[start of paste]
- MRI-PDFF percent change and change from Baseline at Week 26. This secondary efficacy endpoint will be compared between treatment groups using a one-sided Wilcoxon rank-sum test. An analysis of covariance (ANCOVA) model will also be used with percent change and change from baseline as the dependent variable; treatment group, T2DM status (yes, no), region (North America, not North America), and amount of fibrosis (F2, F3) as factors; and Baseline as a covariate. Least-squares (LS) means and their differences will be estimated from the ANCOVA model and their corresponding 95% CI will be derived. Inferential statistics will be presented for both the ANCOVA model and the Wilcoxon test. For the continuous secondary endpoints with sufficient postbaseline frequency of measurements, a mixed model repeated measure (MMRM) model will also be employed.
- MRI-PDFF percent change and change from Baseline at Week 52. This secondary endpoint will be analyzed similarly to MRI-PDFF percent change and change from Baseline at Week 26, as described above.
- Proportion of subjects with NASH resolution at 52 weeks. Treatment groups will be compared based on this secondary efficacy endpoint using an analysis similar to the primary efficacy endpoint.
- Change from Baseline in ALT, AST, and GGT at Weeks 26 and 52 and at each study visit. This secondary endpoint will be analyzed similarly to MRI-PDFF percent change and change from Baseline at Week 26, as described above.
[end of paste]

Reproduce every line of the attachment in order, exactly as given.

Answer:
- MRI-PDFF percent change and change from Baseline at Week 26. This secondary efficacy endpoint will be compared between treatment groups using a one-sided Wilcoxon rank-sum test. An analysis of covariance (ANCOVA) model will also be used with percent change and change from baseline as the dependent variable; treatment group, T2DM status (yes, no), region (North America, not North America), and amount of fibrosis (F2, F3) as factors; and Baseline as a covariate. Least-squares (LS) means and their differences will be estimated from the ANCOVA model and their corresponding 95% CI will be derived. Inferential statistics will be presented for both the ANCOVA model and the Wilcoxon test. For the continuous secondary endpoints with sufficient postbaseline frequency of measurements, a mixed model repeated measure (MMRM) model will also be employed.
- MRI-PDFF percent change and change from Baseline at Week 52. This secondary endpoint will be analyzed similarly to MRI-PDFF percent change and change from Baseline at Week 26, as described above.
- Proportion of subjects with NASH resolution at 52 weeks. Treatment groups will be compared based on this secondary efficacy endpoint using an analysis similar to the primary efficacy endpoint.
- Change from Baseline in ALT, AST, and GGT at Weeks 26 and 52 and at each study visit. This secondary endpoint will be analyzed similarly to MRI-PDFF percent change and change from Baseline at Week 26, as described above.